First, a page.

China has sustained its position as Australia’s top wine export market, with the value of the market growing by 40 per cent in 2016, according to annual figures released by Wine Australia.
China overtook the United States as the biggest buyer of Australian wine at the end of 2016, according to quarterly results published in November.
It is embracing imported wine faster than any other country, and increasingly the Chinese drop of choice is coming from Australia.
About $520 million worth of wine was exported from Australia to mainland China in 2016, up from $370 million in 2015. When Hong Kong and Macau were taken into account the figure exported was $630 million.
“It’s incredibly exciting,” Wine Australia chief executive Andreas Clark told Landline. “I have been with Wine Australia for 10 years and there’s been some tough times … but now we are starting to see a growth story and some optimism coming through. China is now our number one market for Australian wine — it used to be the United States, but China has now jumped ahead.”
Last year there were more than 1,300 Australian wine exporters shipping to China, and while the value of wine had increased, volume increased at a slightly stronger rate — up 45 per cent to 99 million litres — due to a surge in bulk wine exports.
According to the Wine Australia data, bottled exports still accounted for 94 per cent of the Australian exports to China.
Clark said he was buoyed by the fact the Chinese were increasingly choosing premium Australian wine over the cheaper drops. Exports of wine retailing in China for between $20-$30 per litre is up by 53 per cent.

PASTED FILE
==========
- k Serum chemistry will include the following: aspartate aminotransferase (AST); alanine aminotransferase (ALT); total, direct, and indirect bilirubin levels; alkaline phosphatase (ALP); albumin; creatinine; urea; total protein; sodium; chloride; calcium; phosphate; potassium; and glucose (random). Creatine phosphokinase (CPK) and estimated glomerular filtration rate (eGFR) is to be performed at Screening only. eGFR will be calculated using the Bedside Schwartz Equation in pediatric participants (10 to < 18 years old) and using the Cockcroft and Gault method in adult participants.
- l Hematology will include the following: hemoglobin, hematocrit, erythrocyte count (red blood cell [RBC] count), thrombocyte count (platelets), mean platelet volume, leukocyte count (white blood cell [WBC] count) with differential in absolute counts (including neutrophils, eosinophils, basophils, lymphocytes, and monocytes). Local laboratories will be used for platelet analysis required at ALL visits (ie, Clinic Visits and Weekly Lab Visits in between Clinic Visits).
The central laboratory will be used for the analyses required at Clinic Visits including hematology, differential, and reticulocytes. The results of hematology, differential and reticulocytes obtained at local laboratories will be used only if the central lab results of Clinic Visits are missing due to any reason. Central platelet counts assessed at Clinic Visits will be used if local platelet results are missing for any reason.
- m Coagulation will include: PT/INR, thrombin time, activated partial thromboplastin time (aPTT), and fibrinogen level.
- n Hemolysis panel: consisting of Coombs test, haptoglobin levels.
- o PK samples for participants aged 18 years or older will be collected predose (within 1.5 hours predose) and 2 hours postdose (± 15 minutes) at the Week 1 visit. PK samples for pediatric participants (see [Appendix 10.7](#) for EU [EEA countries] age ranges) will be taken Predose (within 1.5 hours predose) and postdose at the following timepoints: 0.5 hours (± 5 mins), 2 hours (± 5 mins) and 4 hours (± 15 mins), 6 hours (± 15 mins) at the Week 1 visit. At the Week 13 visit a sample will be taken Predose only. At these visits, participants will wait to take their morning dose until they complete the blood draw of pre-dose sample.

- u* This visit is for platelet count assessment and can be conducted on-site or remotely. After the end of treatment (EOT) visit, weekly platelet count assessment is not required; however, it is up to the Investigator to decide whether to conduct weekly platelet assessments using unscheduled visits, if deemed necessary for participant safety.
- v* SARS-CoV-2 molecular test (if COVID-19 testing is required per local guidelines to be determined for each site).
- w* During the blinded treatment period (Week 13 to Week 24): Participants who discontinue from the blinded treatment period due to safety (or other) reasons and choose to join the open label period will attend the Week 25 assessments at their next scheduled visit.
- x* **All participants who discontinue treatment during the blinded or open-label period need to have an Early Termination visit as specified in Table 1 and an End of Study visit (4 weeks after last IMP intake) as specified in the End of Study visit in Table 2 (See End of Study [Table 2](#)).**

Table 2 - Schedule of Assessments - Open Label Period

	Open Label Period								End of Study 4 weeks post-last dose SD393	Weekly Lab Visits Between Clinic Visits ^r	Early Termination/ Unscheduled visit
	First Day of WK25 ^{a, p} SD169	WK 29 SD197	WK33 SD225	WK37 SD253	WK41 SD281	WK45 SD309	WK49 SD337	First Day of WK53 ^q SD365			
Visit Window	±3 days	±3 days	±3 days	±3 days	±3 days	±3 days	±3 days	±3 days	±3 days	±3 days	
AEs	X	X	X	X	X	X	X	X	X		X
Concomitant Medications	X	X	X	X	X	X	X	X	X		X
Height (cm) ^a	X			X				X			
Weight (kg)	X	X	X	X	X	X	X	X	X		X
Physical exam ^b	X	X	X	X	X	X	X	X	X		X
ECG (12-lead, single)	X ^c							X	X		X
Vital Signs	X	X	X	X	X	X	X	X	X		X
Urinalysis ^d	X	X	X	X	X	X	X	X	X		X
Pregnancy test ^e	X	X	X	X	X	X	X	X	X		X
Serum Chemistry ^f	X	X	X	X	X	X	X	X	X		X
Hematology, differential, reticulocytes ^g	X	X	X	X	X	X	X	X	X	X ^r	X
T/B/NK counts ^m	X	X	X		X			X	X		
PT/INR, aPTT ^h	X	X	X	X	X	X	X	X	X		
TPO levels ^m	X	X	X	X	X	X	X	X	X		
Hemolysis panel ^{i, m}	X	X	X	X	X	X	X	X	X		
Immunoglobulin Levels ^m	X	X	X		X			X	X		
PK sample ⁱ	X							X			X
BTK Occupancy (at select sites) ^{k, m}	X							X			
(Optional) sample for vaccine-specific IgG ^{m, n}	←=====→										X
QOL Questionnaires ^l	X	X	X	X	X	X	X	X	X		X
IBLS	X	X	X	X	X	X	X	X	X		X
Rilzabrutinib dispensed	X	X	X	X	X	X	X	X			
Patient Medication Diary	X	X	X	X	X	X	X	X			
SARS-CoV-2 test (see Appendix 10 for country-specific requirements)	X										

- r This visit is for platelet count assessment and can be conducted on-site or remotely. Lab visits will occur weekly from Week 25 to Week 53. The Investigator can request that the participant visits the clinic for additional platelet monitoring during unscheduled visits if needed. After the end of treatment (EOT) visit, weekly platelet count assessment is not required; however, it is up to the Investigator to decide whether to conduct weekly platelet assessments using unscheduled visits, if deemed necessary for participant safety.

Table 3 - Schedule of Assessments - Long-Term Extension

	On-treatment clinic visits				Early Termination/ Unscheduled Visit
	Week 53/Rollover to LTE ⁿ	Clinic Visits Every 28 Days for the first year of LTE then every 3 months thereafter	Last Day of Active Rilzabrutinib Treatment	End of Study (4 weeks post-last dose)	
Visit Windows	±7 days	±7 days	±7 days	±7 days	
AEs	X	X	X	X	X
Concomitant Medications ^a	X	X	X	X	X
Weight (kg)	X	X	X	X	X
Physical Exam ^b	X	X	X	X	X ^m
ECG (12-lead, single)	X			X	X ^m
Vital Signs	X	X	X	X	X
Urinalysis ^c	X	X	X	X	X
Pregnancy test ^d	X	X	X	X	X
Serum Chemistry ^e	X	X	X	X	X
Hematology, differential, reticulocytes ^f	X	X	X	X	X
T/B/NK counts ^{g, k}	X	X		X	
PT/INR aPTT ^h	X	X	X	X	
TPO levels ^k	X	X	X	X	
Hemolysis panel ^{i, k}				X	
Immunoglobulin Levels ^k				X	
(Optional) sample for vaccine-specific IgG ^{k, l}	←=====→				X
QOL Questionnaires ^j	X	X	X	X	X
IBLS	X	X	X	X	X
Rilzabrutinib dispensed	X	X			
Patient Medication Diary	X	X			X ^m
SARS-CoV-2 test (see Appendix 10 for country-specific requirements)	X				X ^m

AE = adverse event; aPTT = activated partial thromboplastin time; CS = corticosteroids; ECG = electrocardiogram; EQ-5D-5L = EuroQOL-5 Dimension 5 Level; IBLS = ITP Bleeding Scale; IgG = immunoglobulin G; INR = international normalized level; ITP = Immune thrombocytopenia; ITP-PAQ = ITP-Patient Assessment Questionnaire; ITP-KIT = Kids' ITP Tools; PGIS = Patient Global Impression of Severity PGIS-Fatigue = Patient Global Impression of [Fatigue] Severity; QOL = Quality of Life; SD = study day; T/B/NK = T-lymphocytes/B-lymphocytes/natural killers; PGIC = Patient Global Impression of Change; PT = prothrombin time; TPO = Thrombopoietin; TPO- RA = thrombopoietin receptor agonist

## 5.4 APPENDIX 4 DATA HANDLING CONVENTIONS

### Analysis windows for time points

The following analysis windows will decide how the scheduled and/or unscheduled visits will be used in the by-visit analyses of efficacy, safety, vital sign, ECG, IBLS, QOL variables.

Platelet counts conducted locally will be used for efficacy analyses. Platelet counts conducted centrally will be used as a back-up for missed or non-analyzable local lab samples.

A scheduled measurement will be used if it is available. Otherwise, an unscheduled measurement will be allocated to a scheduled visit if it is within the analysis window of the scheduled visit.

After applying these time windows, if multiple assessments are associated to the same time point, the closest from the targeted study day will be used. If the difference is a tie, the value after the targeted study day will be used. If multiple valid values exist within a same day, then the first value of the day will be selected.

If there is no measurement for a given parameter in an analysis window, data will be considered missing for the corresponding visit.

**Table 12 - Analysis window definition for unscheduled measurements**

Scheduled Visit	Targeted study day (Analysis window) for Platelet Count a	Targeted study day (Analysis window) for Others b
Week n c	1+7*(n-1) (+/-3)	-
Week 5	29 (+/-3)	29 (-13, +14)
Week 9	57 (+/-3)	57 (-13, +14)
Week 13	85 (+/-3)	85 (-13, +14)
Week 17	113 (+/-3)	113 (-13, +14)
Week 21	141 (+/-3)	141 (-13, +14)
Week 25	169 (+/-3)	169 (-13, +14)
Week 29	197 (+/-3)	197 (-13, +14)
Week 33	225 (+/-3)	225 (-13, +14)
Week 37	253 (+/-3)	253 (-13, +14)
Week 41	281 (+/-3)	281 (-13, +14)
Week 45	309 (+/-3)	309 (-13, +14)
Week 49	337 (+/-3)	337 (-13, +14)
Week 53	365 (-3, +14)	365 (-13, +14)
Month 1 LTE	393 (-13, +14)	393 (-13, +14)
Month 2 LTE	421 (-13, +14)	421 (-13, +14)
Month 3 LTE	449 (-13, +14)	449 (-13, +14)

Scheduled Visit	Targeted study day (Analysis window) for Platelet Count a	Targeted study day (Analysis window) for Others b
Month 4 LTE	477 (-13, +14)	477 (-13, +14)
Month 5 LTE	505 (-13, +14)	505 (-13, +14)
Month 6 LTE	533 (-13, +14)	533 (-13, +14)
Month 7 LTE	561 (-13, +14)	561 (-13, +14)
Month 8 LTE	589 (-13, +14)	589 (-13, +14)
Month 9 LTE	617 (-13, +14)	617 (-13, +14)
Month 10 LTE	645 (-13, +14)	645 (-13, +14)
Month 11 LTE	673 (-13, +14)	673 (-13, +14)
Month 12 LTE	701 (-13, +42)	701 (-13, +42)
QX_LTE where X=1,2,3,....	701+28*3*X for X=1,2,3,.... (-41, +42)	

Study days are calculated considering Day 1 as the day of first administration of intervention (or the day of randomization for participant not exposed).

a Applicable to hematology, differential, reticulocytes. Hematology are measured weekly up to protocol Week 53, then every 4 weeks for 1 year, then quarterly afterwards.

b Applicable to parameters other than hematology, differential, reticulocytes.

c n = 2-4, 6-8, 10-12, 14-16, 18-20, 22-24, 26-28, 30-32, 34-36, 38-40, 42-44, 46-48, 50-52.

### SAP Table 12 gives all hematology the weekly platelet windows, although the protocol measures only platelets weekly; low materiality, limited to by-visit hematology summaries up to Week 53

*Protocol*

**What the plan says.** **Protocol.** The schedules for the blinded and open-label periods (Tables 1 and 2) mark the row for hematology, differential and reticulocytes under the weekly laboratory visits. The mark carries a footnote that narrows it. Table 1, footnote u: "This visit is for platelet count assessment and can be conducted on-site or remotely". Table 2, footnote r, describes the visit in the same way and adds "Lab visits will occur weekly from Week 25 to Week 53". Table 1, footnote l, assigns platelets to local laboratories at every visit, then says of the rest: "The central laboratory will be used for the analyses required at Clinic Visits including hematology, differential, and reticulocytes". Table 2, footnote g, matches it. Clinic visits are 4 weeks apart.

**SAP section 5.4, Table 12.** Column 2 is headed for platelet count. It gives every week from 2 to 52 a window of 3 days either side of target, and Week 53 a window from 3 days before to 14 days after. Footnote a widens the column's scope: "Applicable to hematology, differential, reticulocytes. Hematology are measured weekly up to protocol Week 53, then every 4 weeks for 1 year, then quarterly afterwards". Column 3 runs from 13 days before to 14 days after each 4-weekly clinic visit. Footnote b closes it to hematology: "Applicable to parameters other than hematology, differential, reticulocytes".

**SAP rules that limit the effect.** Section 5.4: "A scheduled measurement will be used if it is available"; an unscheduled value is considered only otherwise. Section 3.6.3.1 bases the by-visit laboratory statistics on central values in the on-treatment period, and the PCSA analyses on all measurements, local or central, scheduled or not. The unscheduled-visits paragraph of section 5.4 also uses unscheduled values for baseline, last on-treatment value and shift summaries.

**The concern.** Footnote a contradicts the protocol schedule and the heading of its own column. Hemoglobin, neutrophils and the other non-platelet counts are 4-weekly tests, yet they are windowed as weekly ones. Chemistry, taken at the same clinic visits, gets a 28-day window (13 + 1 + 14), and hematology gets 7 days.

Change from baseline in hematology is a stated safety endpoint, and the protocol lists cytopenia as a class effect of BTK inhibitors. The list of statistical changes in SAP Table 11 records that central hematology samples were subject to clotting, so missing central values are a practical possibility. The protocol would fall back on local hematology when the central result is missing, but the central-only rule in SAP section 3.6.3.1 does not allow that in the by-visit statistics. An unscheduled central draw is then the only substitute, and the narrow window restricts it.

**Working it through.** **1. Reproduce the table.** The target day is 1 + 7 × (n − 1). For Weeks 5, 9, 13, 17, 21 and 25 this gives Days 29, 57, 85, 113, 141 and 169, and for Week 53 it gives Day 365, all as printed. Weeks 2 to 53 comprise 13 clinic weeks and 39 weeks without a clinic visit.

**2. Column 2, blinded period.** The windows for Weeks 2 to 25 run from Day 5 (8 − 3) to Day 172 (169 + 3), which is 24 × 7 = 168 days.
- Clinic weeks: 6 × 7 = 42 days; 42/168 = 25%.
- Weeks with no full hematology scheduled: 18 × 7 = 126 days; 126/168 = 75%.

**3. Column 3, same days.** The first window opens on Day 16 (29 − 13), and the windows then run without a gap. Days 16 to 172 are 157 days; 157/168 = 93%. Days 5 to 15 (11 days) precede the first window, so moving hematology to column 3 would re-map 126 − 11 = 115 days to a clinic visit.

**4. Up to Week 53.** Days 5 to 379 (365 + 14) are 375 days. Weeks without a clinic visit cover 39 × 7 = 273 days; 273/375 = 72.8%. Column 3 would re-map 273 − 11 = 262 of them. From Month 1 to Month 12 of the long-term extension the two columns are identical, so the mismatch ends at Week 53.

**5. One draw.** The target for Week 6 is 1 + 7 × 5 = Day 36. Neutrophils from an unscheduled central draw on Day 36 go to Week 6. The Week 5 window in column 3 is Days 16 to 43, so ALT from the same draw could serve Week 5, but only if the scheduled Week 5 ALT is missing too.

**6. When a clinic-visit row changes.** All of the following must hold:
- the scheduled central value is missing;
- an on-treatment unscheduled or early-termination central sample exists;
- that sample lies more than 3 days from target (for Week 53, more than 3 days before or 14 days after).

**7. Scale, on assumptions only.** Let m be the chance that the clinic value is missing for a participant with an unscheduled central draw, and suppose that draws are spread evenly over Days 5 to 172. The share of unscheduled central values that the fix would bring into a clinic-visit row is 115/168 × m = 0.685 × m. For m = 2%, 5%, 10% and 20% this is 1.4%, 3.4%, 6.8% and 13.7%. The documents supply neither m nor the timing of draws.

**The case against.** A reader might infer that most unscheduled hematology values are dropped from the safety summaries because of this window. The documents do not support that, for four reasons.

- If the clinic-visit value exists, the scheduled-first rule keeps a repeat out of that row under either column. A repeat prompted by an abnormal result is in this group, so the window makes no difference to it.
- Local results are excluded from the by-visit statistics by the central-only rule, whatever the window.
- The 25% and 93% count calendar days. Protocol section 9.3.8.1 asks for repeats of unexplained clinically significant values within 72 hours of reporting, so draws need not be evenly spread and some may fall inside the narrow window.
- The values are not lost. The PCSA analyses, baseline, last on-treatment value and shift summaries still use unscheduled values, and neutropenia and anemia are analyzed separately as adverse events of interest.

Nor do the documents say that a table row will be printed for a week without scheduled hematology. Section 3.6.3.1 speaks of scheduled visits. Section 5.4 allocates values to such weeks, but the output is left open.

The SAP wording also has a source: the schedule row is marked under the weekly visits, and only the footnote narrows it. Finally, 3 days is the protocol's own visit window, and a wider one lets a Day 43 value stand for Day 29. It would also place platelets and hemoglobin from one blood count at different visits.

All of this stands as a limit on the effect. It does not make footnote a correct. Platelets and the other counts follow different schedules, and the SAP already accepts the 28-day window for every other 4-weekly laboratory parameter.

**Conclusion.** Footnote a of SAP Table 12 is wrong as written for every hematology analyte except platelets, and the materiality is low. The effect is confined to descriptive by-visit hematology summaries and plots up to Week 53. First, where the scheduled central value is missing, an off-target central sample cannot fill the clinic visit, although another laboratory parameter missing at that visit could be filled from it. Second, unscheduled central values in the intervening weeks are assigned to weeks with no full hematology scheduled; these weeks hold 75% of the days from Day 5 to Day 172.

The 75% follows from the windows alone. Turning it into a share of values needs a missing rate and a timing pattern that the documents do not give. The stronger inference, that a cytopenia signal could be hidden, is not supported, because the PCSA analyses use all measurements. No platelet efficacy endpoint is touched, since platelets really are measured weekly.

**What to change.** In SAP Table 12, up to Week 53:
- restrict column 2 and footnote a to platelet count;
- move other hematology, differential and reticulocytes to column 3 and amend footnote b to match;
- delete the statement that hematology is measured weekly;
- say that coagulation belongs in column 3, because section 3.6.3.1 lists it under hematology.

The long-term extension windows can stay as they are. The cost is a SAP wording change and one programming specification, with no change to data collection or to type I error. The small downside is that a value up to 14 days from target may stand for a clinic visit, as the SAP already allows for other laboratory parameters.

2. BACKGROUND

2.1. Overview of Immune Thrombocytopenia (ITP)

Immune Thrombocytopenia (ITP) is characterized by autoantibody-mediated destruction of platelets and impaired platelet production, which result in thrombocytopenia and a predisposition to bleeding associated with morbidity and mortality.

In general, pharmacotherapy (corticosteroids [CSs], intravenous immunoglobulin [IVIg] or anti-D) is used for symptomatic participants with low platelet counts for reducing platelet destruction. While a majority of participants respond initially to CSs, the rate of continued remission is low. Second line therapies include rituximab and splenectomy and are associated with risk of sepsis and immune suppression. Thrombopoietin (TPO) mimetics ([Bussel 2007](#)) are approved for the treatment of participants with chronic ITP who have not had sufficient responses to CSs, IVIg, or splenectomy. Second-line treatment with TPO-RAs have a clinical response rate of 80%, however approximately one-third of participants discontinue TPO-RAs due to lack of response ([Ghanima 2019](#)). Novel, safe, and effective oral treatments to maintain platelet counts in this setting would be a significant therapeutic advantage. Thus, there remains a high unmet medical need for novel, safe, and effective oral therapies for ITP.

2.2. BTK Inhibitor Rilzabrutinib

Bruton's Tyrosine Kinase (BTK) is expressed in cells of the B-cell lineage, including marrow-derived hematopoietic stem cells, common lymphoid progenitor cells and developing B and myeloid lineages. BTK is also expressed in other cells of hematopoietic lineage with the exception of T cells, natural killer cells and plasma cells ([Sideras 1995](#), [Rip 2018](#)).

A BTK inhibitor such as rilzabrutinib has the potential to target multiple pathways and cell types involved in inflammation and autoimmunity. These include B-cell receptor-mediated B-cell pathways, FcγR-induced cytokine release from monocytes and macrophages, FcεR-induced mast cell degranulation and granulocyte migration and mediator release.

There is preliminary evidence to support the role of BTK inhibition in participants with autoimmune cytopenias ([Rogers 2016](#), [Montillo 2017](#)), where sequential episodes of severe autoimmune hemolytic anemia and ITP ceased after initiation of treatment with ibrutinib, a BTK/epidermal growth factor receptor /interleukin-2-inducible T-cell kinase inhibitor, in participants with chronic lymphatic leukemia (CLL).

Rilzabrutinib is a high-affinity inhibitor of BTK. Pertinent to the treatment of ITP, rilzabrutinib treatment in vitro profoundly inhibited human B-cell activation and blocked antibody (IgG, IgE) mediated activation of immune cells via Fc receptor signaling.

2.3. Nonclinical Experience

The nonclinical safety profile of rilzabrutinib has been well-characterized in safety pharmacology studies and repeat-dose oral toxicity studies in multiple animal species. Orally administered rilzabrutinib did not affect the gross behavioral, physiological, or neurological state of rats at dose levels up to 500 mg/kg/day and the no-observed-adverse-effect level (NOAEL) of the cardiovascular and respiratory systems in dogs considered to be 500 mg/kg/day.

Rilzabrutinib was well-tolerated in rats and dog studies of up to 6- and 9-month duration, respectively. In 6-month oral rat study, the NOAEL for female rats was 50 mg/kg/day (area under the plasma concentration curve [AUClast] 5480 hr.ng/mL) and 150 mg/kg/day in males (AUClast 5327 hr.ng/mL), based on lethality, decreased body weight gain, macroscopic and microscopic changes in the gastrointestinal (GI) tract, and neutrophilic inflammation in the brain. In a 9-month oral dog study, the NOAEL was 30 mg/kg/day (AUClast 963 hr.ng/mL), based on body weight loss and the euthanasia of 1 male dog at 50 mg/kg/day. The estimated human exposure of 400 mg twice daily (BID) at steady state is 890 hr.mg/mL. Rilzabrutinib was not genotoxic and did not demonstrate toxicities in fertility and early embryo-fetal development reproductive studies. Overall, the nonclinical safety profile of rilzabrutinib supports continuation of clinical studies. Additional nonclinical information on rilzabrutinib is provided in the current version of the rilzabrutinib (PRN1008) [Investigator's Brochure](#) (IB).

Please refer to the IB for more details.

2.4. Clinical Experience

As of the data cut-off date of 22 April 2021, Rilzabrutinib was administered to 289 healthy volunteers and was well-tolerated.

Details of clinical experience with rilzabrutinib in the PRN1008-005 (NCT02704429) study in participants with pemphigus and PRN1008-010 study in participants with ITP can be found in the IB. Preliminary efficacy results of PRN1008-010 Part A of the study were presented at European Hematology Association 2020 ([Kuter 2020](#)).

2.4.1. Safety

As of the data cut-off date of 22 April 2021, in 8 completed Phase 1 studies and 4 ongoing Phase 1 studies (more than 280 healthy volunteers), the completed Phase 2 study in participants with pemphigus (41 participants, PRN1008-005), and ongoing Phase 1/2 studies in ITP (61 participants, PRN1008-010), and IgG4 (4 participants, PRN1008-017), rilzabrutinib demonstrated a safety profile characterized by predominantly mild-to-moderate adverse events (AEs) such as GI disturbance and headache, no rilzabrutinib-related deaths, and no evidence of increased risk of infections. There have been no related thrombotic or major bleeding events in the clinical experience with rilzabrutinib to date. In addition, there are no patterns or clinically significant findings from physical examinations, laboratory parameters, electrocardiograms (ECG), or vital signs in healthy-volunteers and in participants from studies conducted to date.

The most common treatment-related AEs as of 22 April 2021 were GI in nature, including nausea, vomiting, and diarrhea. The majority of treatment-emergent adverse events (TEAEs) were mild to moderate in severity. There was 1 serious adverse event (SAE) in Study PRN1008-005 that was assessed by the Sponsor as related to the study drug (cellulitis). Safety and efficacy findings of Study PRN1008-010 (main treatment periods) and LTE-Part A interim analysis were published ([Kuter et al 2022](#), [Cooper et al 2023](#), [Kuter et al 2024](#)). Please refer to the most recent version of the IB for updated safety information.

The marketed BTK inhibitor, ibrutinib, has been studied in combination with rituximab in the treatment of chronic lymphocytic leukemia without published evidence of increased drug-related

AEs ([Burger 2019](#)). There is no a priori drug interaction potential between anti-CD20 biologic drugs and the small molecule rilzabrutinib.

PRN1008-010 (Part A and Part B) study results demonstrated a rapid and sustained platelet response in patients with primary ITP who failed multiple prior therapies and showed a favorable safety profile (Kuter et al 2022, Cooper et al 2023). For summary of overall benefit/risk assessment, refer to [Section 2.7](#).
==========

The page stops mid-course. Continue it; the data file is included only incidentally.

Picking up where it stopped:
“There’s a whole range of factors at play,” Clark said. “Clearly the China Free Trade Agreement has provided a great fillip for that growth story.”
On January 1, 2017, tariffs fell again under the China-Australia Free Trade Agreement (ChAFTA) to 5.6 per cent on sparkling and bottled wine and 8 per cent on bulk wine, and they will be fully eliminated in 2019. “So that helps our competitiveness,” Clark said.
But he warned the wine industry it should still proceed with caution, and did not believe there should be a massive planting of wine grapes to fill the demand. “We don’t want to be in a situation where we run into excess plantings,” Clark said. “We did that in the past, and we need to learn from that lesson. We need to supply our bit of the market … and do so at the appropriate price points which deliver sustainable return back through the value chain in Australia, back through the exporter, the producer and importantly the grower, and leave something for the consumer as well. That is the balancing act we need to reach.”
If you want to be part of the action, participate at TopWine China 2017 in Beijing.